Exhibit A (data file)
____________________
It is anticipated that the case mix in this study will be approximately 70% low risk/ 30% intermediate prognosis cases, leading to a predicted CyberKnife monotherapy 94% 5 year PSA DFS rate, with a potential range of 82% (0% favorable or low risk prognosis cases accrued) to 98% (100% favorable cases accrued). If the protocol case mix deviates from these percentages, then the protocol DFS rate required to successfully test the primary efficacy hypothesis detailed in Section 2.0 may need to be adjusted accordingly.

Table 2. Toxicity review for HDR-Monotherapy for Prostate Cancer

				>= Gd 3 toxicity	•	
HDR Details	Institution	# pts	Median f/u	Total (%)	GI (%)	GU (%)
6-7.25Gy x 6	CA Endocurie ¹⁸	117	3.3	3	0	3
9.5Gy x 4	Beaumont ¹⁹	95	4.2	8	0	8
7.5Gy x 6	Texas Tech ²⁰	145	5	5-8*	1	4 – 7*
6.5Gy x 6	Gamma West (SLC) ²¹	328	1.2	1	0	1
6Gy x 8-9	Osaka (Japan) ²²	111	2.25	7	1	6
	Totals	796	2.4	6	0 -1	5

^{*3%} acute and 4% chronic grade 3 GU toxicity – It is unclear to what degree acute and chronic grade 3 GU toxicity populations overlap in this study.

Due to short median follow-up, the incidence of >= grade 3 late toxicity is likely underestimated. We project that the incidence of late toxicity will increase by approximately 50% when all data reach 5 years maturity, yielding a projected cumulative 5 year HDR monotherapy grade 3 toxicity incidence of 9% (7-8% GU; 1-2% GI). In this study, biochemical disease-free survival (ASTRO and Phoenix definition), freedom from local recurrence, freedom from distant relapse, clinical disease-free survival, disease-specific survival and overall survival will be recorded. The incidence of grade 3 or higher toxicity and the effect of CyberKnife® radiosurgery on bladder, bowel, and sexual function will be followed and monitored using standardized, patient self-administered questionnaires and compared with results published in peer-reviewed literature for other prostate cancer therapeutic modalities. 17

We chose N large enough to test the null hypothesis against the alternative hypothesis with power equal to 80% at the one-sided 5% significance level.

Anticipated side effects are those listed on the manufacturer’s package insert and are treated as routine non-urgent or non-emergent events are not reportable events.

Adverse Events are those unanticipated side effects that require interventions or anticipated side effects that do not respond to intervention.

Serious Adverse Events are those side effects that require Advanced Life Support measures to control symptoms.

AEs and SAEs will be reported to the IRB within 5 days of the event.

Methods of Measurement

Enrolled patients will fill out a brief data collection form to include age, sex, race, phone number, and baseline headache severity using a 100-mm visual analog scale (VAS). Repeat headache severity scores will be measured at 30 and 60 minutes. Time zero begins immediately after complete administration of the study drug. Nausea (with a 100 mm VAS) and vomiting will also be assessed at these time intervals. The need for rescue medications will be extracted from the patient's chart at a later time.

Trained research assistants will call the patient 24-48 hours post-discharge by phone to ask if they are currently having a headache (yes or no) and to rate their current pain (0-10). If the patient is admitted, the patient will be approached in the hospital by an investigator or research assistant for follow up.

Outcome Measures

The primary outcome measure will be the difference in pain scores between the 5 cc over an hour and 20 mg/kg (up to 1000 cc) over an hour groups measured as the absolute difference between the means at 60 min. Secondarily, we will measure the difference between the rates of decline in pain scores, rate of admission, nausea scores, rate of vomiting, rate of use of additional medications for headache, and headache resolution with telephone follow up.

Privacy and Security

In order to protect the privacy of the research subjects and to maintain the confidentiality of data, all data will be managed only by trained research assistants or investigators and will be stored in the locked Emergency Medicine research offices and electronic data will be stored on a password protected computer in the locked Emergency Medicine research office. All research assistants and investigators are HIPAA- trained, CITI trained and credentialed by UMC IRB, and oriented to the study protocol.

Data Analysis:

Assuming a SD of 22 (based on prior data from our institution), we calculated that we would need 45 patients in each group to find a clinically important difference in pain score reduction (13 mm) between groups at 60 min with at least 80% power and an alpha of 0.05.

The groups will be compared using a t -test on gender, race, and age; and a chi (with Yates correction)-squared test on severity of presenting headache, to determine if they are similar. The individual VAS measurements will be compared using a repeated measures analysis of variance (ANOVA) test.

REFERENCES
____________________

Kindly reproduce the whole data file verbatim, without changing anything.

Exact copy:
It is anticipated that the case mix in this study will be approximately 70% low risk/ 30% intermediate prognosis cases, leading to a predicted CyberKnife monotherapy 94% 5 year PSA DFS rate, with a potential range of 82% (0% favorable or low risk prognosis cases accrued) to 98% (100% favorable cases accrued). If the protocol case mix deviates from these percentages, then the protocol DFS rate required to successfully test the primary efficacy hypothesis detailed in Section 2.0 may need to be adjusted accordingly.

Table 2. Toxicity review for HDR-Monotherapy for Prostate Cancer

				>= Gd 3 toxicity	•	
HDR Details	Institution	# pts	Median f/u	Total (%)	GI (%)	GU (%)
6-7.25Gy x 6	CA Endocurie ¹⁸	117	3.3	3	0	3
9.5Gy x 4	Beaumont ¹⁹	95	4.2	8	0	8
7.5Gy x 6	Texas Tech ²⁰	145	5	5-8*	1	4 – 7*
6.5Gy x 6	Gamma West (SLC) ²¹	328	1.2	1	0	1
6Gy x 8-9	Osaka (Japan) ²²	111	2.25	7	1	6
	Totals	796	2.4	6	0 -1	5

^{*3%} acute and 4% chronic grade 3 GU toxicity – It is unclear to what degree acute and chronic grade 3 GU toxicity populations overlap in this study.

Due to short median follow-up, the incidence of >= grade 3 late toxicity is likely underestimated. We project that the incidence of late toxicity will increase by approximately 50% when all data reach 5 years maturity, yielding a projected cumulative 5 year HDR monotherapy grade 3 toxicity incidence of 9% (7-8% GU; 1-2% GI). In this study, biochemical disease-free survival (ASTRO and Phoenix definition), freedom from local recurrence, freedom from distant relapse, clinical disease-free survival, disease-specific survival and overall survival will be recorded. The incidence of grade 3 or higher toxicity and the effect of CyberKnife® radiosurgery on bladder, bowel, and sexual function will be followed and monitored using standardized, patient self-administered questionnaires and compared with results published in peer-reviewed literature for other prostate cancer therapeutic modalities. 17

We chose N large enough to test the null hypothesis against the alternative hypothesis with power equal to 80% at the one-sided 5% significance level.

Anticipated side effects are those listed on the manufacturer’s package insert and are treated as routine non-urgent or non-emergent events are not reportable events.

Adverse Events are those unanticipated side effects that require interventions or anticipated side effects that do not respond to intervention.

Serious Adverse Events are those side effects that require Advanced Life Support measures to control symptoms.

AEs and SAEs will be reported to the IRB within 5 days of the event.

Methods of Measurement

Enrolled patients will fill out a brief data collection form to include age, sex, race, phone number, and baseline headache severity using a 100-mm visual analog scale (VAS). Repeat headache severity scores will be measured at 30 and 60 minutes. Time zero begins immediately after complete administration of the study drug. Nausea (with a 100 mm VAS) and vomiting will also be assessed at these time intervals. The need for rescue medications will be extracted from the patient's chart at a later time.

Trained research assistants will call the patient 24-48 hours post-discharge by phone to ask if they are currently having a headache (yes or no) and to rate their current pain (0-10). If the patient is admitted, the patient will be approached in the hospital by an investigator or research assistant for follow up.

Outcome Measures

The primary outcome measure will be the difference in pain scores between the 5 cc over an hour and 20 mg/kg (up to 1000 cc) over an hour groups measured as the absolute difference between the means at 60 min. Secondarily, we will measure the difference between the rates of decline in pain scores, rate of admission, nausea scores, rate of vomiting, rate of use of additional medications for headache, and headache resolution with telephone follow up.

Privacy and Security

In order to protect the privacy of the research subjects and to maintain the confidentiality of data, all data will be managed only by trained research assistants or investigators and will be stored in the locked Emergency Medicine research offices and electronic data will be stored on a password protected computer in the locked Emergency Medicine research office. All research assistants and investigators are HIPAA- trained, CITI trained and credentialed by UMC IRB, and oriented to the study protocol.

Data Analysis:

Assuming a SD of 22 (based on prior data from our institution), we calculated that we would need 45 patients in each group to find a clinically important difference in pain score reduction (13 mm) between groups at 60 min with at least 80% power and an alpha of 0.05.

The groups will be compared using a t -test on gender, race, and age; and a chi (with Yates correction)-squared test on severity of presenting headache, to determine if they are similar. The individual VAS measurements will be compared using a repeated measures analysis of variance (ANOVA) test.

REFERENCES